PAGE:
Many sporting organisations are diving deeper into data analytics to help gain insights and potentially shape the way the game is played.
Collecting, reviewing, tracking, storing video footage and data constantly is a grand task, requiring plenty of storage, and it was an area that Melbourne Football Club recognised as an area where it could stay ahead of the competition, even during a pandemic.
And so far, it’s paying off in multiple wins for the club this season.
Engaging with Fujifilm Business Innovation and its CodeBlue business, which has been guiding the organisation throughout its cloud journey, the Melbourne Football Club has also continued to up the ante, increasingly focused on data analytics specialists that can potentially have a major impact on the game.
The two companies have been working together for a number of years (since the CSG acquisition) across hardware through to the applications stack, continuously shaping and evolving the cloud and digital transformation journey.
“We approached Fujifilm/CodeBlue with a problem, which most football clubs face, is that we produce enterprise-levels worth of video footage,” Jimmie Martin, IT Manager at the Melbourne Football Club said.
“One of the big requirements during footy games is that you’ve got to record it from all angles, in HD, which can’t be compressed as it loses some quality. We capture everything, even during training drills. We have two drones, GPS tags on every player, and we need to marry all those data sets together.
“We had these high-level storage requirements and we didn’t have a good solution for maintaining that, backing it up and then sharing it around in a timely manner.”
Martin said there was a lot of manual intervention that took place to help keep systems running -- a task that was mainly handled by the organisation's football analysts which, instead of looking at data, were trying to get games on hard drives, and move them around from one person to another -- so that coaches can conduct reviews with players.
One important aspect of coaching is providing near-real time corrections to players.
“Talking about mistakes one or two days later, or when the footage is finally ready, isn’t nearly as effective as talking to a player on the spot and we have the opportunity to do that in games and training now,” he said. “Coaches are regularly on the field, with a tablet, discussing what’s happened during a training drill, which has been very effective.”
Being a football club, the organisation faces certain constraints with salary and spending caps, which means efficiency is key.
“We were looking for something that could scale with us, but also be quick for our coaches and analysts to access,” he said. “We trialled a whole bunch of different systems and before we committed to anything, Fujifilm conducted a trial set up within their own offices and they stuck with us during the whole first season, so if there were any errors or issues, they stuck with us. It’s a true partnership.”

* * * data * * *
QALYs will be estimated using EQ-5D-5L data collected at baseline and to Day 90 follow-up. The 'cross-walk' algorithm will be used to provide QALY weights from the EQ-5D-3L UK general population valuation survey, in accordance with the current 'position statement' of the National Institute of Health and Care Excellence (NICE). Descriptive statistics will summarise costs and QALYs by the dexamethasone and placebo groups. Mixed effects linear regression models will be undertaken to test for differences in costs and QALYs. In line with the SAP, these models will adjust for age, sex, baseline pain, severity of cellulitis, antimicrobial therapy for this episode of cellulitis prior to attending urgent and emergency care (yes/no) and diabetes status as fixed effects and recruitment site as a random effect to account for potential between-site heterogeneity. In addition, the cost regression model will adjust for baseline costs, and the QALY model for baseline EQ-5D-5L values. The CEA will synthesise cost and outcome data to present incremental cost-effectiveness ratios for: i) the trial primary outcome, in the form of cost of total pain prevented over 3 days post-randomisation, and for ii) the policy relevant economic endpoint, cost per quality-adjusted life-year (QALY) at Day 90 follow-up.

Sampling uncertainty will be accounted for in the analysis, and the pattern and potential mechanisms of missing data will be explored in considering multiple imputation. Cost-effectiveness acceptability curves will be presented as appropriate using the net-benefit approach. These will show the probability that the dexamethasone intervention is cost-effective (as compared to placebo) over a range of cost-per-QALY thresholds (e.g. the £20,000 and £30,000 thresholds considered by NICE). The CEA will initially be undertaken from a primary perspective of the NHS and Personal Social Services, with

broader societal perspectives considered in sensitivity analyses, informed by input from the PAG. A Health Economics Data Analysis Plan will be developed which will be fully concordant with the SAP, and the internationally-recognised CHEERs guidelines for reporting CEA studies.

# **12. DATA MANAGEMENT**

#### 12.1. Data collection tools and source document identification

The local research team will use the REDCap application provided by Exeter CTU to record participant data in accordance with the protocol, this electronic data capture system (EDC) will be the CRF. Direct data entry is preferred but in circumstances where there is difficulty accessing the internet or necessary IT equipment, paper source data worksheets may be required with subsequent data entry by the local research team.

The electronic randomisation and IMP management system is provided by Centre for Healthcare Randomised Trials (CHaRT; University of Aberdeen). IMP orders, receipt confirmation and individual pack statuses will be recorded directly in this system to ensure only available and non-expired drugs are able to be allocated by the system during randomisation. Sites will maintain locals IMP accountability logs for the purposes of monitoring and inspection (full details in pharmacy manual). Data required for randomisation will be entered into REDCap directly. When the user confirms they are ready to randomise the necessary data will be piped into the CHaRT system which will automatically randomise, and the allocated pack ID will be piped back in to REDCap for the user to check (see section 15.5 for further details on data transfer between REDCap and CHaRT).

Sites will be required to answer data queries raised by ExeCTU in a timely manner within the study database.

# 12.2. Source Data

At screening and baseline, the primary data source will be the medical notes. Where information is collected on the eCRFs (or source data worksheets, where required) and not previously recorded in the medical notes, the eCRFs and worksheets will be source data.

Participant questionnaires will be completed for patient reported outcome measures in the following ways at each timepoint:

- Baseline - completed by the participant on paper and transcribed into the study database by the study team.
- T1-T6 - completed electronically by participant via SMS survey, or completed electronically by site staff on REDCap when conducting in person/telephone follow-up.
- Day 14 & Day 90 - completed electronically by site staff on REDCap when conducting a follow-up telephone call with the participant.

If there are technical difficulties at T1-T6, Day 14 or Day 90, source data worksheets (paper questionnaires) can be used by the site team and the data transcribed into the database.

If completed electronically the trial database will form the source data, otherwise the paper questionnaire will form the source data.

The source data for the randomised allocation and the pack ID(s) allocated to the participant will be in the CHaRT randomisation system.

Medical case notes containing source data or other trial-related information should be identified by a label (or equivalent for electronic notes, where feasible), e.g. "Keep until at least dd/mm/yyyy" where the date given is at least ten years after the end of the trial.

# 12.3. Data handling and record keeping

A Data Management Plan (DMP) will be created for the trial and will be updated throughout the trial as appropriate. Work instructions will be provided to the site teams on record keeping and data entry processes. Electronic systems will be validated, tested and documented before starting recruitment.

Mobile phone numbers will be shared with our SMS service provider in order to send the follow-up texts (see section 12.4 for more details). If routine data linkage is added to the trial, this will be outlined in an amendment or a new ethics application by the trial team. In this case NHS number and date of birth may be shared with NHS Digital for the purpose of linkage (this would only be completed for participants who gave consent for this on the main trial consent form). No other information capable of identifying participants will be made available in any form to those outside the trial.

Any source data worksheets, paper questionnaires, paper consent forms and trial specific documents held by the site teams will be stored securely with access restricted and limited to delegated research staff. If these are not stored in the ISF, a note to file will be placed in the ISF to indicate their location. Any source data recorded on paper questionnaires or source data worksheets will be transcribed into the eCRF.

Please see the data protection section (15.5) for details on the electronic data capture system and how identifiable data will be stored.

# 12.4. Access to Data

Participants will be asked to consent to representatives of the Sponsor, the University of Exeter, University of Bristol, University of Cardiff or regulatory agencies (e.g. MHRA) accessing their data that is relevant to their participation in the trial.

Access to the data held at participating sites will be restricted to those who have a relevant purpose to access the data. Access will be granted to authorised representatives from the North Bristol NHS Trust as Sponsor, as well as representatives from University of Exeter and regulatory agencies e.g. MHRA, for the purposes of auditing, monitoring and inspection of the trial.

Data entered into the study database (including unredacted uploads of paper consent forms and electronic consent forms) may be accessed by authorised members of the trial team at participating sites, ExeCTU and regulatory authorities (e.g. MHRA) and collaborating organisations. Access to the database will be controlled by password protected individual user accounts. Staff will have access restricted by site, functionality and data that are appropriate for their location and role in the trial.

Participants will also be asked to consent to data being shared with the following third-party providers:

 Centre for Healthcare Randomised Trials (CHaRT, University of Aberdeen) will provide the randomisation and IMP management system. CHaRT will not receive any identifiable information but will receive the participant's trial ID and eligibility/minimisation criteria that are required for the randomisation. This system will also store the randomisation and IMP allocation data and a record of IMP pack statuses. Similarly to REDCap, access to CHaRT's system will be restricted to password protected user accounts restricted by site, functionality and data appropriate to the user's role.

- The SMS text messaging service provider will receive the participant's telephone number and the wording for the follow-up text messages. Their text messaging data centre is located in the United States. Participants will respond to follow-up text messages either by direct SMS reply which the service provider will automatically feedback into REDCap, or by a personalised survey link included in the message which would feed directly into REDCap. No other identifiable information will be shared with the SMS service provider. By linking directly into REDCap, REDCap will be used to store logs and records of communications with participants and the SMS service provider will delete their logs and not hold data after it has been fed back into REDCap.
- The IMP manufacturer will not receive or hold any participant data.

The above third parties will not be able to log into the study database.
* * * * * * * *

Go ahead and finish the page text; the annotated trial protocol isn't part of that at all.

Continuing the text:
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Martin pointed out the club has a very cloud-focused strategy that has been evolving since 2015, taking on various services such as Microsoft Office 365, but file and video storage was an area that was a sticking point. The club uses HPE infrastructure and Azure, but Martin said it needs to stay fairly vendor-agnostic.
“We ended up being very lucky -- the foresight of the pre-sales technicians and the solutions they put in were hybrid with highly available local storage, backed up to the Azure cloud,” he said. “The football club’s department is based at AAMI Park, and soon as COVID restrictions hit, we were moved on because it was shared facility with other sporting clubs, and our football department was relocated within one week to our facility in Cranbourne -- Casey Fields.
“Due to the solution we had in place, we were able to do that and while everyone was moving to work from home, we used cloud connectivity for our call centres. But the big piece was getting the football department to continue to operate, which happened during our pre-season. In our AFL circles, we were recognised as a club that adapted very quickly to the new ways of working.”
Going forward, the club is steadily focused on the data analytics space.
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CodeBlue Australia executive general manager Gavin Gomes said the provider was looking at how to partner with organisations in establishing a mutually beneficial relationship beyond the brand and sponsorship play, which also filters into the women’s AFL.
“We work with all our customers on an annual technology plan -- looking at all the problems they need to solve and thinking of a solution. We have access to deep domain expertise across areas such as security and storage,” he said. “The modern world is all about how you store, share and secure information.”
CodeBlue was established in 2004 to provide mid-sized companies with the kind of IT support that was typically only available to larger organisations. It was bought by Melbourne-based print services company CSG in 2015, which was then bought by Fuji Xerox for $140 million in February 2020.
The company has several offices in both Australia and New Zealand, and recently rebranded to Fujifilm Business Innovation. It officially opened its new Melbourne office this month featuring a new technology experience centre.